Japanese employment contracts

Your rights and responsibilities

Japanese contracts spell out all the details of employment in black and white, but foreigners should know that employer expectations and office culture sometimes differ from the fine print.

Japanese employment contracts

Contracts in Japan are drawn up according to the Japanese Labour Standards Law. They confirm all the details specific to employment: salary, overtime, holidays – also any notice requirements. Since Japanese workers rely heavily on public transportation (especially in major cities like Tokyo), contracts often include an allowance for public transportation costs.

Most employment contracts must be renewed each year, though permanent contracts are offered. Foreigners are less likely to be offered permanent contracts, however, as they tend not to remain in Japan or with the same company for a lifetime of employment.

Job contracts versus the reality of the work place

There are major differences in Japan between what is legally outlined in the Labour Standards Law and what is common practice in the work place. In many respects, Japan´s labour regulation has outpaced cultural change. According to the law, for example, no employer may force an employee to work more than eight hours a day. In reality, however, Japanese employees face extreme pressure to work overtime hours and not to claim their overtime pay.

Similarly, Japanese workers rarely take all of their allotted holidays (according to the law they have to be given a minimum of 10 days per year).

This disconnect between law and practice does not usually extend to foreign employees, but some familiarity with labour laws is recommended in case an issue should arise. Consult the Foreigners Employment Service Centre  for more information.

Most Japanese workplaces have unions that can help answer questions and resolve disputes. Foreigners must be members in order to receive union help, of course, and it is nearly impossible to become a member without considerable Japanese language ability. Also, many unions may hesitate to allow foreign membership no matter the level of Japanese.

Contracts in Japan are drawn up according to the Japanese Labour Standards Law. They confirm all the details specific to employment: salary, overtime, holidays – also any notice requirements. Since Japanese workers rely heavily on public transportation (especially in major cities like Tokyo), contracts often include an allowance for public transportation costs.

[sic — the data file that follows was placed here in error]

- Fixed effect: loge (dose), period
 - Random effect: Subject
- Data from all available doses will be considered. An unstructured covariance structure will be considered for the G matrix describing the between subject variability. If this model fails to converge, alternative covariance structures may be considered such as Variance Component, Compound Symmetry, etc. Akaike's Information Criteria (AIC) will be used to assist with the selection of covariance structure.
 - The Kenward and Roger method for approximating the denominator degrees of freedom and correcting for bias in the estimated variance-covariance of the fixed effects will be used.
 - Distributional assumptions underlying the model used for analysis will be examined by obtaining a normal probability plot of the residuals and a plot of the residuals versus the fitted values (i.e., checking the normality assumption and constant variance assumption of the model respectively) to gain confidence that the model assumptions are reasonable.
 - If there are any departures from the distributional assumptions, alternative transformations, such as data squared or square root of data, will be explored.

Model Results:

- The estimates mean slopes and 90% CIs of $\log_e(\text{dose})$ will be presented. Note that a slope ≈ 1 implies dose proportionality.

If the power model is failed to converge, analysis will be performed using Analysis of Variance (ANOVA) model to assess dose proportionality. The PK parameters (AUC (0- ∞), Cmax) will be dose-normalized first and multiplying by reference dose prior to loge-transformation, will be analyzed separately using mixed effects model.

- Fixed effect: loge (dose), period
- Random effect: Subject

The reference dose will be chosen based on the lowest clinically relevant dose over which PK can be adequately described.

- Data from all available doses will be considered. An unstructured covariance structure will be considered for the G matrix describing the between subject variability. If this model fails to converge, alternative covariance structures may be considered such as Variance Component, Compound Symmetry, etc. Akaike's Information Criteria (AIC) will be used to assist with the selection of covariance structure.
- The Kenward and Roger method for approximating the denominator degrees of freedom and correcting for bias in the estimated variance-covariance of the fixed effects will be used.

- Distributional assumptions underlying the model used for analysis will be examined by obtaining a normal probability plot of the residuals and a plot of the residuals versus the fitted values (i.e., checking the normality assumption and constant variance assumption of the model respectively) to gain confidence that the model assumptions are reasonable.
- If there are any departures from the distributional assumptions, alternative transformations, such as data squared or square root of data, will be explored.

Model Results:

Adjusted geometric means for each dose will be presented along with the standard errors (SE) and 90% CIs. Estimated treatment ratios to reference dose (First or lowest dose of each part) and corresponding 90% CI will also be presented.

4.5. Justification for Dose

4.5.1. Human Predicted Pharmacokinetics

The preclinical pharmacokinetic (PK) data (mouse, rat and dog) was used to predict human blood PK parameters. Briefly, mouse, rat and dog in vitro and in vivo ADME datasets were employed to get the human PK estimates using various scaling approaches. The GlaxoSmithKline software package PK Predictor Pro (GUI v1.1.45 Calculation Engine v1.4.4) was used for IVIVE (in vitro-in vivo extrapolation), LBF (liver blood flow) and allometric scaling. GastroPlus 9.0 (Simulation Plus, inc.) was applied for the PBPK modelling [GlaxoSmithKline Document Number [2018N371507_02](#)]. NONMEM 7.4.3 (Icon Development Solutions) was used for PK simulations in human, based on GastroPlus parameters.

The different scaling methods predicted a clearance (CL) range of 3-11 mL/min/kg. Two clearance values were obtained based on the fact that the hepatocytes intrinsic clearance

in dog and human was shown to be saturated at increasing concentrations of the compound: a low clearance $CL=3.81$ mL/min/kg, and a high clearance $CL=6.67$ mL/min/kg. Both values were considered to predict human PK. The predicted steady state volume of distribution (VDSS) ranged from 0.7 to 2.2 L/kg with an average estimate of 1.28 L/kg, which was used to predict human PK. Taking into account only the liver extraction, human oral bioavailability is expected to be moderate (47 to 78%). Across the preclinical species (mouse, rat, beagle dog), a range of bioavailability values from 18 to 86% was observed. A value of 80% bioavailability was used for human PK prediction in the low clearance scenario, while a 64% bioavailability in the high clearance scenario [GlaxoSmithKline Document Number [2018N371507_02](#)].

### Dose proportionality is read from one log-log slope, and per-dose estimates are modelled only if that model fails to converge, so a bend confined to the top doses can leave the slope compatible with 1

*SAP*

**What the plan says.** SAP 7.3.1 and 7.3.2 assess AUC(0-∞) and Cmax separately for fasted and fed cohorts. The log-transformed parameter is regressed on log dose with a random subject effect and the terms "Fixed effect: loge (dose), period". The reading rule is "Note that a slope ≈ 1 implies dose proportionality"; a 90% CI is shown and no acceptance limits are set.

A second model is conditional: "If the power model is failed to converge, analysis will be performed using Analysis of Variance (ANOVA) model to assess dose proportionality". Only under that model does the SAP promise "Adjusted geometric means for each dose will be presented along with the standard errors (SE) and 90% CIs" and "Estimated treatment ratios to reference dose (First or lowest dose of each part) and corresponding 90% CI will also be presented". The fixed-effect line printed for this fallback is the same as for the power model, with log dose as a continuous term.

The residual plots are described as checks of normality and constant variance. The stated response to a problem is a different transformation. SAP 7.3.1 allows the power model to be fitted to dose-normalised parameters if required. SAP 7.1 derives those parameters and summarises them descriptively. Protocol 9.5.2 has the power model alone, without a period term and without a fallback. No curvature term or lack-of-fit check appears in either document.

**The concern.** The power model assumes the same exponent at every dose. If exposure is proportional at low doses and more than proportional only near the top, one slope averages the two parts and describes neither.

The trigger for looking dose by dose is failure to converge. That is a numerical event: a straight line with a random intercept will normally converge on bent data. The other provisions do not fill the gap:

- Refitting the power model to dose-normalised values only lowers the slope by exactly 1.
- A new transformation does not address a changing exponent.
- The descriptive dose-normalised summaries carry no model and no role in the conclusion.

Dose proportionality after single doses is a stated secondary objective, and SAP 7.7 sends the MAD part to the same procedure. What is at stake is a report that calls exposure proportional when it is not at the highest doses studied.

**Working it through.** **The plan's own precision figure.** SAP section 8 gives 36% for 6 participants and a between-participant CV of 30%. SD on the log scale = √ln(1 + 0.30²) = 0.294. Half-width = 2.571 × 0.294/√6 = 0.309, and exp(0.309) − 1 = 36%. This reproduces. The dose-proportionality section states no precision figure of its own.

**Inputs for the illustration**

Most employment contracts must be renewed each year, though permanent contracts are offered. Foreigners are less likely to be offered permanent contracts, however, as they tend not to remain in Japan or with the same company for a lifetime of employment.

Job contracts versus the reality of the work place

There are major differences in Japan between what is legally outlined in the Labour Standards Law and what is common practice in the work place. In many respects, Japan´s labour regulation has outpaced cultural change. According to the law, for example, no employer may force an employee to work more than eight hours a day. In reality, however, Japanese employees face extreme pressure to work overtime hours and not to claim their overtime pay.

Similarly, Japanese workers rarely take all of their allotted holidays (according to the law they have to be given a minimum of 10 days per year).

This disconnect between law and practice does not usually extend to foreign employees, but some familiarity with labour laws is recommended in case an issue should arise. Consult the Foreigners Employment Service Centre  for more information.

Most Japanese workplaces have unions that can help answer questions and resolve disputes. Foreigners must be members in order to receive union help, of course, and it is nearly impossible to become a member without considerable Japanese language ability. Also, many unions may hesitate to allow foreign membership no matter the level of Japanese.

Further reading

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